What Happened When I Started Taking Magnesium for PMS and Migraines - Public Goods Blog What Happened When I Started Taking Magnesium for PMS and Migraines - Public Goods Blog

What Happened When I Started Taking Magnesium for PMS and Migraines

Like 90% of menstruating women, I experience PMS.

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I think I get every PMS symptom in the book: irritability, digestive upset, anxiety, bloating, cramps and fatigue. Over the past few years, as I’ve pushed 40, I’ve endured an uptake in migraine symptoms before my period — and a few months ago, the PMS migraines were becoming impossible to manage.

As anyone who gets migraines will tell you, they are a full-body experience, replete with dizziness, nausea, vision changes and pain. My most recent bout had involved pain radiating down the entire right half of my body — from my head, down my neck and back, all the way to my toes. I was having difficulty performing day-to-day tasks and couldn’t sleep comfortably.

Desperate not to repeat something like that again, I scoured the internet for solutions. Over-the- counter painkillers were somewhat helpful, but I was looking for something that would prevent my PMS-related migraines in the first place — preferably something natural. I’d already tried yoga, meditation, exercise and a balanced diet, but they weren’t doing the trick. I was also wary of trying any supplements that weren’t medically proven to combat the issue.

Enter magnesium.

Enter magnesium. Medical studies have shown that many women are deficient in this mineral, and that this may be linked to PMS. A 2007 study published in Clinical Drug Investigation found that women who took magnesium supplements toward the end of their cycles (from the twentieth day to the start of the next period) had a marked decrease in PMS symptoms.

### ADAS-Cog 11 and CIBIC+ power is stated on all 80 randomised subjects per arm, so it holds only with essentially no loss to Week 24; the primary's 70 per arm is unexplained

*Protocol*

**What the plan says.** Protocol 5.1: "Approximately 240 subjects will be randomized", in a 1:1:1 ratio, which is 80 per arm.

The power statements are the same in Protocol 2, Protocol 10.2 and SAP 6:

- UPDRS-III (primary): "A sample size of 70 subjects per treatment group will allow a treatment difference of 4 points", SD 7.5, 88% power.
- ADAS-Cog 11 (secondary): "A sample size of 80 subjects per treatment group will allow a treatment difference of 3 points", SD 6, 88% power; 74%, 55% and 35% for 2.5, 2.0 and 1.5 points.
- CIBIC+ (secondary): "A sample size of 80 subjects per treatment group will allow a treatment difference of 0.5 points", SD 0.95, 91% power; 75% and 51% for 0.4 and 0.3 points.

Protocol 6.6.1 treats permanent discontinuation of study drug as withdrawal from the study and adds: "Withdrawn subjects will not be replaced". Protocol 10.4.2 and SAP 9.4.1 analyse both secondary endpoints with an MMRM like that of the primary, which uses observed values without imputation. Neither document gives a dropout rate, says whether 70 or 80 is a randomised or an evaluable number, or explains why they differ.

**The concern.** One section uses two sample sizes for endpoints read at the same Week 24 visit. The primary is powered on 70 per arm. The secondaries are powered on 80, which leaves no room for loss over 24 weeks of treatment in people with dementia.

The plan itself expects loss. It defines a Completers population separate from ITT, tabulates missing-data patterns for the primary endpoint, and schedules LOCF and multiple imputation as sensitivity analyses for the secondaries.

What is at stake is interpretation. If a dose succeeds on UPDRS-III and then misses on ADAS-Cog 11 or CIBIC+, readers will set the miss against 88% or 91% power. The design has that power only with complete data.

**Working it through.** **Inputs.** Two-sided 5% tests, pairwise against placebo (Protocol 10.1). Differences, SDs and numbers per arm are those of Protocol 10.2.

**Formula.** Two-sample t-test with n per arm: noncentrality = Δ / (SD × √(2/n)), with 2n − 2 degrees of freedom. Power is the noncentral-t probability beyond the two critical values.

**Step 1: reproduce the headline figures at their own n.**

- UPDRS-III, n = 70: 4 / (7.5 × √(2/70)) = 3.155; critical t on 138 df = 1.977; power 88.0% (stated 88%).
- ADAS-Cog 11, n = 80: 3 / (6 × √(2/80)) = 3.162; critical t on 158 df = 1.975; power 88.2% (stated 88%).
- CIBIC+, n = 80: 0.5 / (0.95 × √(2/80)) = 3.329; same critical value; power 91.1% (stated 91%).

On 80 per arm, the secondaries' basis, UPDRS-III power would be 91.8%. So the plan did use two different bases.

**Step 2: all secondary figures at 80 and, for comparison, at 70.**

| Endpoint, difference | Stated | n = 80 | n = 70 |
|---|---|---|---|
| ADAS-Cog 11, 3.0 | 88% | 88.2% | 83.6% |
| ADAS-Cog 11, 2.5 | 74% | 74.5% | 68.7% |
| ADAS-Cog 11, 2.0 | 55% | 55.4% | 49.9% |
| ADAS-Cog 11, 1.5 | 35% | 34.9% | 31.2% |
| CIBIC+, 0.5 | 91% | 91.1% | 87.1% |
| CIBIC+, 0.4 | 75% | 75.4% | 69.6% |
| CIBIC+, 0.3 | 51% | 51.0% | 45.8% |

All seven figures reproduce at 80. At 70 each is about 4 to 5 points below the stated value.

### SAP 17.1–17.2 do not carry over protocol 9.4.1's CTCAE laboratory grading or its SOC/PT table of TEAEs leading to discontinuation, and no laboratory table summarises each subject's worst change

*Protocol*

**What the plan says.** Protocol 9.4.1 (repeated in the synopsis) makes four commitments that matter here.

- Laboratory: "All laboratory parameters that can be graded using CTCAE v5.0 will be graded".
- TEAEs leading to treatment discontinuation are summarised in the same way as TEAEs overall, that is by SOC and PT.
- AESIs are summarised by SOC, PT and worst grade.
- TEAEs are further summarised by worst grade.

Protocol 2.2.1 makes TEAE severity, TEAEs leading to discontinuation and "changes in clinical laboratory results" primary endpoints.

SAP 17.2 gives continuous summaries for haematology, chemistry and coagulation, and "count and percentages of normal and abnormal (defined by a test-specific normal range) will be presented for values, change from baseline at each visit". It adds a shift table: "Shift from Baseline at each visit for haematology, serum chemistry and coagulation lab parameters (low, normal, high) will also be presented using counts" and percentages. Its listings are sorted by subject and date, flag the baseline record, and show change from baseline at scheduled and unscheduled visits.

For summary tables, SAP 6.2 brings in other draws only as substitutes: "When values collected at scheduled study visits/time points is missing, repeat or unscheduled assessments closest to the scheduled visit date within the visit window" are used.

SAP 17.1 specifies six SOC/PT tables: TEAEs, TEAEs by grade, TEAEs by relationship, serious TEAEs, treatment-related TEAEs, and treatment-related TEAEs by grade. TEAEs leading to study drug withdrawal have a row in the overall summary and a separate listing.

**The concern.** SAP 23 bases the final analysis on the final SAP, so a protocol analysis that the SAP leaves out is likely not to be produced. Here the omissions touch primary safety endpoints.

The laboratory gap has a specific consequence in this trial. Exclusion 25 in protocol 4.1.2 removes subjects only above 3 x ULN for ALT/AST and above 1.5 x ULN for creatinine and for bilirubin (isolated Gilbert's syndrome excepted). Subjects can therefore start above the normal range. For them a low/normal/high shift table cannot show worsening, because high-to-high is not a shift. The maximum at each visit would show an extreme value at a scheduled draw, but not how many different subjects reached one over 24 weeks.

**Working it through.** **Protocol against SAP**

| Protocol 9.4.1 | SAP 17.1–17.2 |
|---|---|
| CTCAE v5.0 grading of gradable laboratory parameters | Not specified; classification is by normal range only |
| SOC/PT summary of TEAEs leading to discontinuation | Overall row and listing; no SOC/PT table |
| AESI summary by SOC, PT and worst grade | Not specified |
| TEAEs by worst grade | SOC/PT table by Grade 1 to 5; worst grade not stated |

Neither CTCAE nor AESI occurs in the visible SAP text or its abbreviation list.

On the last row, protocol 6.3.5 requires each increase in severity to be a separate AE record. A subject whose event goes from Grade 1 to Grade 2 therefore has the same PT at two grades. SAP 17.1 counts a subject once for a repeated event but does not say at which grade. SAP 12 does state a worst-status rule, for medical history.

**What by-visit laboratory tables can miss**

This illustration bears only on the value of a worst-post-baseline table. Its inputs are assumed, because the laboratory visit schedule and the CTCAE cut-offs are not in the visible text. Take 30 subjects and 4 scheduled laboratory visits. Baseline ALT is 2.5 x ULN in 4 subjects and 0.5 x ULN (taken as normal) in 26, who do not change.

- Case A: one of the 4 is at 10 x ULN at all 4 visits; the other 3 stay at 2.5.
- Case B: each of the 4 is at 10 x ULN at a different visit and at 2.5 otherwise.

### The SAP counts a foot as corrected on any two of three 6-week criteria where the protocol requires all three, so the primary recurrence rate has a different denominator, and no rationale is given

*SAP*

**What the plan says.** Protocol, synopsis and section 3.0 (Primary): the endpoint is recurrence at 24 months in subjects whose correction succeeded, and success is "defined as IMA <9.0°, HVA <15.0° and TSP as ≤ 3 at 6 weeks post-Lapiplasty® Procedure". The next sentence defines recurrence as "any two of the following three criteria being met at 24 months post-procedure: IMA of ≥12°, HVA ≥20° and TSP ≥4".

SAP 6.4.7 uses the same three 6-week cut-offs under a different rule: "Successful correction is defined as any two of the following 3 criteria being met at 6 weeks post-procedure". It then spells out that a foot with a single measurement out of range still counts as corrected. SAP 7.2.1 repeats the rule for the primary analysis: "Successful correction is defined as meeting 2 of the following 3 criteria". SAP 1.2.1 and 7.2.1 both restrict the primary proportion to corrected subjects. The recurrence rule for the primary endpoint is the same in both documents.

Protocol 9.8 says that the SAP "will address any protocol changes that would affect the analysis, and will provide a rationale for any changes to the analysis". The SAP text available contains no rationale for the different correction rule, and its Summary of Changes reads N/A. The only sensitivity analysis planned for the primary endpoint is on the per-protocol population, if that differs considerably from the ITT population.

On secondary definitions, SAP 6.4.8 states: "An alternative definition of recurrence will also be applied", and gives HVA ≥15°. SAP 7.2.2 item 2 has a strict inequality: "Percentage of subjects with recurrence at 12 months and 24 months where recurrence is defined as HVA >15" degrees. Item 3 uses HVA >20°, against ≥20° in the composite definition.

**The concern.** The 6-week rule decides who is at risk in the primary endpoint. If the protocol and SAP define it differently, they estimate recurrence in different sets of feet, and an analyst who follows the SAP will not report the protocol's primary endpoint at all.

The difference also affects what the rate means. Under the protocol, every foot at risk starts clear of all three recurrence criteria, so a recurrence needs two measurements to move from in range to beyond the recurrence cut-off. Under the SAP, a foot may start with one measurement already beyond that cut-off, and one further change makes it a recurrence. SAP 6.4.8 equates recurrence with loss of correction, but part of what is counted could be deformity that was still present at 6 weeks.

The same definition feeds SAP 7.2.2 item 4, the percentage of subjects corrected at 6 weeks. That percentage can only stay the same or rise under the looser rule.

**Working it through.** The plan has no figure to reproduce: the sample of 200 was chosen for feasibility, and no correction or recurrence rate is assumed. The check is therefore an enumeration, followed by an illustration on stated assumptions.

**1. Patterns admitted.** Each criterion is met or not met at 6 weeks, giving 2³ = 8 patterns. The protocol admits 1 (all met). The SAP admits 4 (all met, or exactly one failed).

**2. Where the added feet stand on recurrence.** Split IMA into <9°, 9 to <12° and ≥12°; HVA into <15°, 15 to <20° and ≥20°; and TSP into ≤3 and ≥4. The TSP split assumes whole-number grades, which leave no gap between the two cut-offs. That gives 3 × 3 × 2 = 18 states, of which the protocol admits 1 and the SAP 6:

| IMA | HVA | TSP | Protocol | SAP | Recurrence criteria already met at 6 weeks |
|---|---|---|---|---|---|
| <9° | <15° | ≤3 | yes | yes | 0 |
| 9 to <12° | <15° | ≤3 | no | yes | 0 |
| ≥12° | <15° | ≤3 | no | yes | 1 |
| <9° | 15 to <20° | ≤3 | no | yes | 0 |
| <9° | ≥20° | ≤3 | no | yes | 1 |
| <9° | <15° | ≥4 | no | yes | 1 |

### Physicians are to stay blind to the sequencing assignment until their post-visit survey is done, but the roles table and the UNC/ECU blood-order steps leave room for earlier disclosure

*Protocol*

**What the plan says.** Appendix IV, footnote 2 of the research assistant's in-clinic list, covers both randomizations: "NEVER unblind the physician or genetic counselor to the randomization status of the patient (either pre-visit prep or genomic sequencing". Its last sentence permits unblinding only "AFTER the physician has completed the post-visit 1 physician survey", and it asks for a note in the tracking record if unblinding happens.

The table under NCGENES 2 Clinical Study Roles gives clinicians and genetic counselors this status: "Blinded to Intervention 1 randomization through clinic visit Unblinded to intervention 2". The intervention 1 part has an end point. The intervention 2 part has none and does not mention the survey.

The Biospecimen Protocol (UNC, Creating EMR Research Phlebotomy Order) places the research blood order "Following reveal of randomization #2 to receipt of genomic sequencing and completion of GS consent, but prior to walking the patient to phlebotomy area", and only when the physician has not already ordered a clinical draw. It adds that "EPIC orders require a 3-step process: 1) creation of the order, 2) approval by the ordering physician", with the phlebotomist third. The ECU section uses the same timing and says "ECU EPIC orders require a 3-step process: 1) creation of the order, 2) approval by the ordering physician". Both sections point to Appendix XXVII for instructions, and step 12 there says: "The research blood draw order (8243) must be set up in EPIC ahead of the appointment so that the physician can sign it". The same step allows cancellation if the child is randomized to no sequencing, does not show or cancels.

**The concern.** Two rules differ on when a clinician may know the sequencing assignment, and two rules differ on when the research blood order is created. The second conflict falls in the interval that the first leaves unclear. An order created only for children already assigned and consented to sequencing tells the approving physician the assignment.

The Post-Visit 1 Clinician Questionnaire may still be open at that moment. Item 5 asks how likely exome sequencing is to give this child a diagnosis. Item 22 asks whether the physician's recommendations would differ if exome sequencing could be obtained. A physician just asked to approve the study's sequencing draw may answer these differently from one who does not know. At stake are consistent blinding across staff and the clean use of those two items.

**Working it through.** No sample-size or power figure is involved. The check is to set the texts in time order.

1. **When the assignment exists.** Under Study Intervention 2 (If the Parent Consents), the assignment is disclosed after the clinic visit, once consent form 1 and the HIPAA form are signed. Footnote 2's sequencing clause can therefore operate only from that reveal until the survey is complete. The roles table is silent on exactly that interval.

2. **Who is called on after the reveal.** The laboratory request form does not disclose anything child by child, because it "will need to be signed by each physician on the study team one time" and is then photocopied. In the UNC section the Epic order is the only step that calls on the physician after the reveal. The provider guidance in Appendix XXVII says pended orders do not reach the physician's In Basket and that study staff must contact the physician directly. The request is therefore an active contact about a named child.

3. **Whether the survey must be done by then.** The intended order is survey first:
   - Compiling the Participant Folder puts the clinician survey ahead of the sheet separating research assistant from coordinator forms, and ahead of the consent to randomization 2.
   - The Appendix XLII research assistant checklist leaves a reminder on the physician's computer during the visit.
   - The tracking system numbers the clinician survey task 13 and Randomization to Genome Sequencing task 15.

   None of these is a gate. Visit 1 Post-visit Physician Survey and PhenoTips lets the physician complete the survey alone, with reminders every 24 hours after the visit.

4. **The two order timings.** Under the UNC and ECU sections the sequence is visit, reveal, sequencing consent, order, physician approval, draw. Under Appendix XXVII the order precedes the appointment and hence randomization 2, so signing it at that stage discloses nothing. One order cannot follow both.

As someone who has well-managed but pretty severe irritable bowel syndrome, I was a little hesitant to try magnesium supplements, because I know they sometimes cause loose stools and diarrhea — after all, magnesium contains natural laxative effects. However, I did some research, and it sounded like most digestive upset happens when large doses are consumed.

Still, I took precautions and took a moderate 250 mg of magnesium, which is the same amount the participants in the Clinical Drug Investigation study consumed. I also made sure to increase my intake slowly, starting with every other day, and increasing to daily, especially as my period drew closer. Luckily I didn’t notice any change in my digestion.

After the first month of supplementing with magnesium, I didn’t notice a major shift in PMS symptoms, but I did notice a few changes. There was still a fair amount of moodiness (just ask my poor family!) and bloating, but perhaps a little less of the other symptoms. I also had a headache, but not a full-fledged migraine.

Nonetheless, I was hesitant to attribute this effect to magnesium supplementation, because my PMS symptoms vary from month to month anyway. I thought perhaps I was just having a better month for some random reason. The second month was similar — fewer symptoms, and no migraine, but definitely feeling “PMS-y.”

It was the third month when it started to feel as though something was shifting. Although I knew my period was coming, based on the calendar, I had virtually no PMS symptoms to alert me of that fact. I experienced some irritability, but it was less than usual. I had no bloating, headache, digestive issues, and hardly any cramps at all.

Excessive magnesium can have negative side effects for some consumers (those with kidney disease must be especially careful), but for me there was no harm in taking the supplements, and it seemed to me that it actually helped.

Another study I found, published in the Iranian Journal of Nursing and Midwifery Research, concluded that magnesium supplementation that includes vitamin B6 shows even more promise for PMS management than just magnesium alone, so I may try that next. Hey, maybe I can get rid of my PMS mood swings for good!

I recommend trying out magnesium if you experience bothersome PMS symptoms, and definitely if they include migraines. As always, you should consult with a medical professional before you begin a supplementation program. Your healthcare provider can check for a deficiency, let you know about any potential concerns (e.g. interactions with medication), and help you determine if magnesium supplementation is right for you.

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